challenges: The campaign was informed by the latest research on AIDS and HIV prevention in Africa, which outline the main issues and challenges to overcome. A study conducted in Cape Town between 2007 and 2011 showed that people would only change their behavior or attitudes when they actually feel that they have a tangible and absolute interest in change. Therefore, people, and in our case young people, must believe that their lives will improve as a result of knowing and being able to manage their HIV status. Successful interventions show that a peer educator approach is most appropriate to convey the AIDS message to the target group. During research in Rwanda, scientists and activists noticed that only %7 of the women reported ever trying condoms before the intervention on an NGO in their community, but %22 reported condom use with good compliance 1 year later. Women who were HIV-positive were more likely to adopt condom use than HIV-negative women (%36 vs %16; P<.05). Another important finding was that counseling separately the male and the female proved to be efficient. Furthermore, many pre-existing negative ideas about condoms had to be erased. Another issue that appeared was that many young Africans would not get tested. The reasons are mainly that they do not feel concerned because they know their partners, or because they prefer not to know. It appears that there is no central website or organization that lists the places where people can get tested. There are clinics, and mobile clinics, but there is no centralized list of them and whether or not they provide HIV testing services. Action: During the “Fighting AIDS Together” Campaign, videos, commercials, quizzes and personal stories about AIDS were posted daily on the Yala Africa page. Members could also answer daily questions about HIV/AIDS and talk about their personal thoughts and experiences. In order to address more accurately the possible needs of our group members, the Yala Africa Core Leadership Group was highly involved in the choice of topics and posts: Hategeka Moses : “Hey African youth, to those who are in a stable relationship, be faithful and forever remain so to your partner/s, to those who are not yet in relationship, keep Abstaining from sex until when you get the right person, and let us all be kind and compassionate in helping those who are already infected with HIV/AIDS, to fully utilize their potential and lead positive lives, and never discriminate against them. We are tomorrow›s leaders; our continent needs our energy, charisma, fearless character, skills, and our critical and revolutionary thinking. It needs this more than ever, we must therefore stay healthy and physically fit to take our continent forward.” Akuyo Patric Pato Gift: “We should fight HIV and ensure a happy living for those who are positive. ABCDT-Abstinence/awareness Be faithful Condoms Discussion and to go and get tested. This is my suggestion.” Doreen Herman: “The campaign against aids should involve creating awareness, preventions and all that we can do to fight against AIDS at family level, community, nation and world wide.”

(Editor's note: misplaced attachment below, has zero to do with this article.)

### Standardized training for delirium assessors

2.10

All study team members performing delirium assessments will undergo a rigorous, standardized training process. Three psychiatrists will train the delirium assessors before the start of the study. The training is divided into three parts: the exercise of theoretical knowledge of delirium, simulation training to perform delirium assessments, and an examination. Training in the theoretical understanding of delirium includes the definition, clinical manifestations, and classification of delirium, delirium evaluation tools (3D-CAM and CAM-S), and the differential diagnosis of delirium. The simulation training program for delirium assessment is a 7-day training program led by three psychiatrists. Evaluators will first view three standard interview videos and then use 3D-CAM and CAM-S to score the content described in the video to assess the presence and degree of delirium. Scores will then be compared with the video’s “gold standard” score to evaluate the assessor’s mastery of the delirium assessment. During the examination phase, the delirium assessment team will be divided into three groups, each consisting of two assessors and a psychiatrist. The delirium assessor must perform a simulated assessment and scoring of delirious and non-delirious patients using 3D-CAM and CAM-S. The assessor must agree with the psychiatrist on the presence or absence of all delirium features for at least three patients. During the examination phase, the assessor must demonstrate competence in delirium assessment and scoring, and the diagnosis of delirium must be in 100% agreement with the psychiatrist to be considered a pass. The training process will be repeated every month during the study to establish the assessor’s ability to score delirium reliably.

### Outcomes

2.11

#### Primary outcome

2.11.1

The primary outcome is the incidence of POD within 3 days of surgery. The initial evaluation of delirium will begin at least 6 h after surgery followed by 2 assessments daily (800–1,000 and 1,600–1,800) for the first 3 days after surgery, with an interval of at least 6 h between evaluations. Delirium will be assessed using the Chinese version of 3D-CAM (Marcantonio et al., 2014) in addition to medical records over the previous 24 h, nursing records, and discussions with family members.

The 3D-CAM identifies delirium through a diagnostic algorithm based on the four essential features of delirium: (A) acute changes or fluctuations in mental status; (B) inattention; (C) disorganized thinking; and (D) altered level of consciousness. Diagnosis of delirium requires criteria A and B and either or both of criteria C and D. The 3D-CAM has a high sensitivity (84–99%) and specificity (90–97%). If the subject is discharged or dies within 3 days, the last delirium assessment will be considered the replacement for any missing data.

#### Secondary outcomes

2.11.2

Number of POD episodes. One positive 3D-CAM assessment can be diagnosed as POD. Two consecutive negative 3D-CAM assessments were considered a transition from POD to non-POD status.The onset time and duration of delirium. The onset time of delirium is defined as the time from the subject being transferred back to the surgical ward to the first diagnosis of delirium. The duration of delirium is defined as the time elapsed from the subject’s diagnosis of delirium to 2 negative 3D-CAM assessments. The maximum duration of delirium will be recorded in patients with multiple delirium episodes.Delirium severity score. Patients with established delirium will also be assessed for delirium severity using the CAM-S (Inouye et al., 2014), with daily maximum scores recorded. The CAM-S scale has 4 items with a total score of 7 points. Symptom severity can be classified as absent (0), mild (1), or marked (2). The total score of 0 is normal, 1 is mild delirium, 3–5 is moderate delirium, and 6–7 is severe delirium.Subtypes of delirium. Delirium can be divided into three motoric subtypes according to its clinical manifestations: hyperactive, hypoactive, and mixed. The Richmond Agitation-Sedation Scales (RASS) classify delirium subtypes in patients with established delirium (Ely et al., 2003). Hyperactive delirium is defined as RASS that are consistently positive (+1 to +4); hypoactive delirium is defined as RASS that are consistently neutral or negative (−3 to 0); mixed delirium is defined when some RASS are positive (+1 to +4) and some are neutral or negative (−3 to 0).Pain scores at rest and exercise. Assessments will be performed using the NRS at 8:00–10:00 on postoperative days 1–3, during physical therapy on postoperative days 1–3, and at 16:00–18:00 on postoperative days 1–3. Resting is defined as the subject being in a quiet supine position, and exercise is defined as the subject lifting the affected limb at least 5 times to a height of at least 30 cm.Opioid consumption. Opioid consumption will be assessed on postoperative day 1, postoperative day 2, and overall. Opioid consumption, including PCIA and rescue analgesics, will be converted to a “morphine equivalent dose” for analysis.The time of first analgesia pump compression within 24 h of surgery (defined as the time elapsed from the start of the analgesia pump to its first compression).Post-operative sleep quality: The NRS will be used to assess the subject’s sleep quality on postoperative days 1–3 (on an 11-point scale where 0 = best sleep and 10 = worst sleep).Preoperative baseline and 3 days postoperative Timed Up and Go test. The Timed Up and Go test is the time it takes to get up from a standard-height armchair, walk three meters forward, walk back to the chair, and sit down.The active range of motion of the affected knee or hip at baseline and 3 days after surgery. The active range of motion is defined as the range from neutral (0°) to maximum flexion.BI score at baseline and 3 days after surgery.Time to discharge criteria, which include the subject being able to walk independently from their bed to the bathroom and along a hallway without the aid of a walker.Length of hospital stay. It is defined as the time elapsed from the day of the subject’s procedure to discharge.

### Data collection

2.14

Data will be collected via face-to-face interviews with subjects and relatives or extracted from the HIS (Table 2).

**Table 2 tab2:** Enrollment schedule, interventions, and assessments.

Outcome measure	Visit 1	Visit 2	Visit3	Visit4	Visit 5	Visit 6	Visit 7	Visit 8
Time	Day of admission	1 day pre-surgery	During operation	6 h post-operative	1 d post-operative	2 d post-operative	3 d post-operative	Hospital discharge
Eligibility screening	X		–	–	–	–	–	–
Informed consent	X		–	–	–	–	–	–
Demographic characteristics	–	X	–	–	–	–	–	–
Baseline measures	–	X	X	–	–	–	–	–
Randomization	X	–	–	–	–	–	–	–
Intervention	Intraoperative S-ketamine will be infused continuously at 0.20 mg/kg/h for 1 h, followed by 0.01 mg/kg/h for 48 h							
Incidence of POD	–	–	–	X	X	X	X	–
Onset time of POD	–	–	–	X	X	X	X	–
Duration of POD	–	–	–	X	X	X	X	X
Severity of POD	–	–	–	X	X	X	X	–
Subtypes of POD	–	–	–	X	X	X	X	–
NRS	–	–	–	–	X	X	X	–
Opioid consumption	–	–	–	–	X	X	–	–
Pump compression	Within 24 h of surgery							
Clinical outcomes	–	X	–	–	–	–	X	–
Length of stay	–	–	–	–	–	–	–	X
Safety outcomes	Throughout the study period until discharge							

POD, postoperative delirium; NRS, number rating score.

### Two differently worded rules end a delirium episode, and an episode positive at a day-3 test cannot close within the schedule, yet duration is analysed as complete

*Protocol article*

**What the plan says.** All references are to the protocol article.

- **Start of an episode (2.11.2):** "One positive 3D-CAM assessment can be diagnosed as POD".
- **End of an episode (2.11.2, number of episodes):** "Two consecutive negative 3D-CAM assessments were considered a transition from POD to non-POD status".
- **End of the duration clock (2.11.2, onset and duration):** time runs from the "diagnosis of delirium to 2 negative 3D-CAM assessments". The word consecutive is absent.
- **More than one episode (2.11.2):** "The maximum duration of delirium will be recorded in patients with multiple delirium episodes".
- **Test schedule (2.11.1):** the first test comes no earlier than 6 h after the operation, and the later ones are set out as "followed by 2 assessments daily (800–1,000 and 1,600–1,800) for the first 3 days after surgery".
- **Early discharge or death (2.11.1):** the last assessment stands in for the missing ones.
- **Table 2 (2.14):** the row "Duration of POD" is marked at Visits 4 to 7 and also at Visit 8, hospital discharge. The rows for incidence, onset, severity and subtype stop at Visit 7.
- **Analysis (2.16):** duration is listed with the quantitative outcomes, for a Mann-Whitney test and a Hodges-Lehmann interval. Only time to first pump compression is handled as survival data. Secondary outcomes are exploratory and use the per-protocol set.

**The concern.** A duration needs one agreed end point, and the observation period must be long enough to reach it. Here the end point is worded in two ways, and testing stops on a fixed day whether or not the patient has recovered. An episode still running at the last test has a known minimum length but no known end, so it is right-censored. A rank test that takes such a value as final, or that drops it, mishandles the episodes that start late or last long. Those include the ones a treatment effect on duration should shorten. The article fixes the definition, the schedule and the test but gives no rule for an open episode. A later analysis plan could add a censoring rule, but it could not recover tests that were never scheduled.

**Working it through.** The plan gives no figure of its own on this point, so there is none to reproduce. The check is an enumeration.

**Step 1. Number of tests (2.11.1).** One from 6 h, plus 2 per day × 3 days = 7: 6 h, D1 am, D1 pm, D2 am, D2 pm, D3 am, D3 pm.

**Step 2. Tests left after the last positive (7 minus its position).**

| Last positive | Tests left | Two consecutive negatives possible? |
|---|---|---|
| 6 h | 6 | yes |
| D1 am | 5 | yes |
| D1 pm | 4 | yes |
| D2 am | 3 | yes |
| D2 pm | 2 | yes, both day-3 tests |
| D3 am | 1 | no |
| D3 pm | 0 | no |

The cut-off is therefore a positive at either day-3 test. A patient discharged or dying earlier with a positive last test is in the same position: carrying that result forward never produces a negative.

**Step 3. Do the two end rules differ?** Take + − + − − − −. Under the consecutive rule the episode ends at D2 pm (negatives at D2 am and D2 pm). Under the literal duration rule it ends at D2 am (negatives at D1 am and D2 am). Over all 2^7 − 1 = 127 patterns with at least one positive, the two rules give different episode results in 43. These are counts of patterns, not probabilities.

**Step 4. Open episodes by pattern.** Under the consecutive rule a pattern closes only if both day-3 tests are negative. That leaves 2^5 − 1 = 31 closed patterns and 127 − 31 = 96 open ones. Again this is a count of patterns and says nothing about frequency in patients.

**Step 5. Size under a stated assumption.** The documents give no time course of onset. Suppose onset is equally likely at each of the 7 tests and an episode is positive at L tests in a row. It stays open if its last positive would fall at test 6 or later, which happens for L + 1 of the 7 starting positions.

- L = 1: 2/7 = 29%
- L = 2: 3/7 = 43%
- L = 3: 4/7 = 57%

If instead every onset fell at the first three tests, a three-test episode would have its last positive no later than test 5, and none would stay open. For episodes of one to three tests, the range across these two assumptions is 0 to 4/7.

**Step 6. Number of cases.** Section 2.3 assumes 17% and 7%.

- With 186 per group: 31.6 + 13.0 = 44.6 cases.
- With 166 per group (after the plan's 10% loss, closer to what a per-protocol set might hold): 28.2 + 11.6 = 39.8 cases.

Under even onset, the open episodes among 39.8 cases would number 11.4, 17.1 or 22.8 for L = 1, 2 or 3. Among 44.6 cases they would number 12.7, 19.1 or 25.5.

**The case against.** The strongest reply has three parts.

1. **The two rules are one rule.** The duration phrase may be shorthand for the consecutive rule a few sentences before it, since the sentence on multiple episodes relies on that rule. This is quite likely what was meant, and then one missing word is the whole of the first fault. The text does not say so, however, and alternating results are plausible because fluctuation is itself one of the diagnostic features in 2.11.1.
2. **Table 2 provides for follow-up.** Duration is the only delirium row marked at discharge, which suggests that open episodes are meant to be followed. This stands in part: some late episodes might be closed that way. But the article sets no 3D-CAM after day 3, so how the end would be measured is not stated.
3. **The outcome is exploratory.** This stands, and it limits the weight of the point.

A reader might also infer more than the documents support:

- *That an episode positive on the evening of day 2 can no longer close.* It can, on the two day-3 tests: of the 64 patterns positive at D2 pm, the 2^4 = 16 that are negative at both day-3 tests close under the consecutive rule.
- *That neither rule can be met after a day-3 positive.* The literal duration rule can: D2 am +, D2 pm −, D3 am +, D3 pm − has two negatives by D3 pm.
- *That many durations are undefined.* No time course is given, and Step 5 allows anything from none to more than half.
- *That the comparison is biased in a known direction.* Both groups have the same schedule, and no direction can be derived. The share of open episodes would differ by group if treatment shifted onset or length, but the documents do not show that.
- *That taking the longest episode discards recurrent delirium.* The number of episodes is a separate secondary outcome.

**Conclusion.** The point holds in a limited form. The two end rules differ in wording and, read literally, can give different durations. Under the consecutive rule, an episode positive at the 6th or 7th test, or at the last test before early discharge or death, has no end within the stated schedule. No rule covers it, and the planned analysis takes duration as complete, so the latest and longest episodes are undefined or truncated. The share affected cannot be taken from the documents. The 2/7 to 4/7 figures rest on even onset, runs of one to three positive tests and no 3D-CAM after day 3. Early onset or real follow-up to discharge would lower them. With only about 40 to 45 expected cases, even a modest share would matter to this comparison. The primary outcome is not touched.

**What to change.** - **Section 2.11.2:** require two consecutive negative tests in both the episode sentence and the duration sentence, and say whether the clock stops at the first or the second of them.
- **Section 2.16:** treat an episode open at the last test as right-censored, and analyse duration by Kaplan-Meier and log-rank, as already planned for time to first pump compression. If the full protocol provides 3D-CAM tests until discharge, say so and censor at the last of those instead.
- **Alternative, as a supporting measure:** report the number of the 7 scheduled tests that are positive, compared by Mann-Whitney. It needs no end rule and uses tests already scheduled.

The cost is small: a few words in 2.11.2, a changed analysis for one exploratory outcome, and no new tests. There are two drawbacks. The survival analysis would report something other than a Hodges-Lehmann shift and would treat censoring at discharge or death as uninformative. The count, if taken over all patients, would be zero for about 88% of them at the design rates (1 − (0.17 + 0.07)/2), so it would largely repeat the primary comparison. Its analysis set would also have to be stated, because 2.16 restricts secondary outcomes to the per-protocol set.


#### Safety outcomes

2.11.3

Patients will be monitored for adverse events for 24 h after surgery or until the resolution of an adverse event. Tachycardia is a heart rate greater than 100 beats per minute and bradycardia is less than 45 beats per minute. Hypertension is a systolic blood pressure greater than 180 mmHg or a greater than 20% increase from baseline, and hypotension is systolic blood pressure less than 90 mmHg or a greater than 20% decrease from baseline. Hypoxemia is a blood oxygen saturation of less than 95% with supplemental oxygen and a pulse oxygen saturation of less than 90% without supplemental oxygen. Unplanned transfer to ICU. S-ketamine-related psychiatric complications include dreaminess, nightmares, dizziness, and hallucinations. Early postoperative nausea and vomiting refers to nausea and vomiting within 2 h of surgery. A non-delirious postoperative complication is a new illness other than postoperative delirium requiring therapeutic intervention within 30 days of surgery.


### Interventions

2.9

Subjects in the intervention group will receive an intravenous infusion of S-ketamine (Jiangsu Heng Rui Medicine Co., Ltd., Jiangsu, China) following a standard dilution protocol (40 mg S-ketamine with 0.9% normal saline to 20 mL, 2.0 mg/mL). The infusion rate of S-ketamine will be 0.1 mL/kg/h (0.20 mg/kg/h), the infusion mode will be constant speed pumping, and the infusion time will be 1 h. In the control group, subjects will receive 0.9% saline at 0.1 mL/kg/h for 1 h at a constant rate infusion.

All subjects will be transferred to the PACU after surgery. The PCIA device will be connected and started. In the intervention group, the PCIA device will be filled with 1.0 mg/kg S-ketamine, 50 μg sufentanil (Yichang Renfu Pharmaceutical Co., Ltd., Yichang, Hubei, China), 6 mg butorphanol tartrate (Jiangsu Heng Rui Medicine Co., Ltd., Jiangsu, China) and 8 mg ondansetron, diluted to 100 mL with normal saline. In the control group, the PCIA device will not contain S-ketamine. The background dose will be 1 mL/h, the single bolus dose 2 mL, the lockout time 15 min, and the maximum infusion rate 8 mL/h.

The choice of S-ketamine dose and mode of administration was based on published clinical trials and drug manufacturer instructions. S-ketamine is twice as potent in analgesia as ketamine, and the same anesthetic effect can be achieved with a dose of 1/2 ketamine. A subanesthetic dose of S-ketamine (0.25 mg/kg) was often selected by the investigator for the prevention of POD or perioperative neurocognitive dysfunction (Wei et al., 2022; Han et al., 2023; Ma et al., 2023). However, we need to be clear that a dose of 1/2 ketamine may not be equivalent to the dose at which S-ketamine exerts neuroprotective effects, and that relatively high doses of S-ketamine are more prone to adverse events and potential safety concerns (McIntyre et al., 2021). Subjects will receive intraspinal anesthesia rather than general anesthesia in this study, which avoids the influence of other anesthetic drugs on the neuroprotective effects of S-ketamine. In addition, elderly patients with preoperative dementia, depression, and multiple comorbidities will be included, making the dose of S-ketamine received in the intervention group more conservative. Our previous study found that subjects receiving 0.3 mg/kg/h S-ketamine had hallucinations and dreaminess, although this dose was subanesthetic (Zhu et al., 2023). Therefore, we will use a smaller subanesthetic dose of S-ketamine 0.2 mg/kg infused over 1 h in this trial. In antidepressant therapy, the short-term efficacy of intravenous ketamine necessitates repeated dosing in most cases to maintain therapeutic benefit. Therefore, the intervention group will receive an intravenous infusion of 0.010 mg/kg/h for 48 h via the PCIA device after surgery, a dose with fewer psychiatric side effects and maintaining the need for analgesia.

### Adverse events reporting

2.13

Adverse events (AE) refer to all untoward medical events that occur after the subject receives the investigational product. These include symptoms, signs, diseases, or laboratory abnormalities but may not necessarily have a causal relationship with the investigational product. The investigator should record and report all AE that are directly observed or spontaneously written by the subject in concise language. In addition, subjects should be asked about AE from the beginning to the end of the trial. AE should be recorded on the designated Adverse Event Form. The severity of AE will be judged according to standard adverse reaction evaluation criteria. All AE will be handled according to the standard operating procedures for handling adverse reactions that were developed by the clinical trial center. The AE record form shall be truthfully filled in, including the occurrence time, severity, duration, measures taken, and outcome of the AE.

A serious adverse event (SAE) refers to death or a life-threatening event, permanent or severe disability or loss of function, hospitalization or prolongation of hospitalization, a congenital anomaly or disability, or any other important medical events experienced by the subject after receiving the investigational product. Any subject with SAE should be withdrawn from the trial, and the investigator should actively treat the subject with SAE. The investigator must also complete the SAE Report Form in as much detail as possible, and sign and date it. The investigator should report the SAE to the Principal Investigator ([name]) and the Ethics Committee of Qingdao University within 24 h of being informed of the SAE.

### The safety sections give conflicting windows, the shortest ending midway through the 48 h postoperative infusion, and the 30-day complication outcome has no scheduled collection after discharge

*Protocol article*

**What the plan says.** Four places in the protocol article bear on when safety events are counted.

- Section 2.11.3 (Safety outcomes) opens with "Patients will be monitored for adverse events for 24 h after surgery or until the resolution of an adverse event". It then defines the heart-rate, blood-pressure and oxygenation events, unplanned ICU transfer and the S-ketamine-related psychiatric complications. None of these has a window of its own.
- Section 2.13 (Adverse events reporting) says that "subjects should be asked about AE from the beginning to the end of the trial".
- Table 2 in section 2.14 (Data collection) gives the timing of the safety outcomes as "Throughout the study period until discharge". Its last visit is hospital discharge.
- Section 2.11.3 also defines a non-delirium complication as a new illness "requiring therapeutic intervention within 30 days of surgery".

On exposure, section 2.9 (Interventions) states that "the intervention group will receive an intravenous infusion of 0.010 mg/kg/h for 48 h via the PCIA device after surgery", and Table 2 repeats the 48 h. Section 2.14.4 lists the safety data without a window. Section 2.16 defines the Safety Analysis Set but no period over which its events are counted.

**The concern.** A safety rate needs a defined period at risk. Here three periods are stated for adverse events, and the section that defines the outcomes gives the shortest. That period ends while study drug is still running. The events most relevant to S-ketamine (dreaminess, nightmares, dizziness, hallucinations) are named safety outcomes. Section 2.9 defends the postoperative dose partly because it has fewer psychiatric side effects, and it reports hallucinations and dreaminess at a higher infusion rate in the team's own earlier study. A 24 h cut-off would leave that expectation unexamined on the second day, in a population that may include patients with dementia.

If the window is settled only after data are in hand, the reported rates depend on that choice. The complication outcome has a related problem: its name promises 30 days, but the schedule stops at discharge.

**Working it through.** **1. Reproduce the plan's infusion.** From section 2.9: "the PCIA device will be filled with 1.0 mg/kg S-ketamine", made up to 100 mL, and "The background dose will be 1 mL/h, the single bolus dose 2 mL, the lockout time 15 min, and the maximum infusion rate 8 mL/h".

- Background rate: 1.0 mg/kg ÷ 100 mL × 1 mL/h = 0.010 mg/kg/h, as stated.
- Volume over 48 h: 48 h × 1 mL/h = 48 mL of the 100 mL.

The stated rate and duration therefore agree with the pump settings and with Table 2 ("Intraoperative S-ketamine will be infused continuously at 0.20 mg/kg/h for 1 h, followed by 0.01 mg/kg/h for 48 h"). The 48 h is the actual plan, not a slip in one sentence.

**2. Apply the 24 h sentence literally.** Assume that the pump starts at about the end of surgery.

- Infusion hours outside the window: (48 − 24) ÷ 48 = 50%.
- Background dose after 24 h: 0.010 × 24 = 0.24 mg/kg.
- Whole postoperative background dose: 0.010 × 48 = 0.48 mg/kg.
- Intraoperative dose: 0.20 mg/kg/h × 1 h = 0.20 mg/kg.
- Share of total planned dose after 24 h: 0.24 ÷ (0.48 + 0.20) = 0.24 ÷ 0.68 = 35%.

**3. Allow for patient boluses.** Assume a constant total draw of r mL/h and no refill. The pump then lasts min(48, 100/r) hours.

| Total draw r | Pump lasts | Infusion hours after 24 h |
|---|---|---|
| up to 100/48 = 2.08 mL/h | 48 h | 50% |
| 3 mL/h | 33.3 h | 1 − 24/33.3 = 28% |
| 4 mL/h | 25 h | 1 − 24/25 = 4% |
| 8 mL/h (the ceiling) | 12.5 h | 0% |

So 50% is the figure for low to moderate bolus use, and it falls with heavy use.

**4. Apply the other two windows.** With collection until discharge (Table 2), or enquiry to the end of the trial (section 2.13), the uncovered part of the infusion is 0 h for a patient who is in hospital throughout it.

Yala Africa members responded very enthusiastically to the campaign, as was visible from their extensive participation. The Yala Africa AIDS awareness campaign gave thousands of young Africans the opportunity to learn, talk and inform each other about HIV/AIDS issues. Looking Forward: The success of this first awareness campaign revealed the urgent need for a new and innovative HIV/AIDS information and awareness initiative involving new media and technologies. In particular, cell phones are essential tools as they are widespread all over the continent and are the only internet outlet for most people. Yala Africa thus proposes the development of a cell phone application on HIV/AIDS that would ensure the privacy and confidentiality of the education or/and awareness process, and would allow the user to access a library of information about sexually transmitted diseases and general health information. As we know, gender can be a barrier to an efficient awareness campaign, but one that can be overcome by developing two parallel applications, one for men, and one for women. On the pink application for women, and the blue application for men, users would feel free to discuss any concerns they have, and find out where they can get the appropriate and targeted answers they need. Moreover, doctors, public health specialists and leading medical centers would be engaged to contribute knowledge and expertise to the application and its development. This application would also show the locations of the closest medical facilities in the area and give their contact details.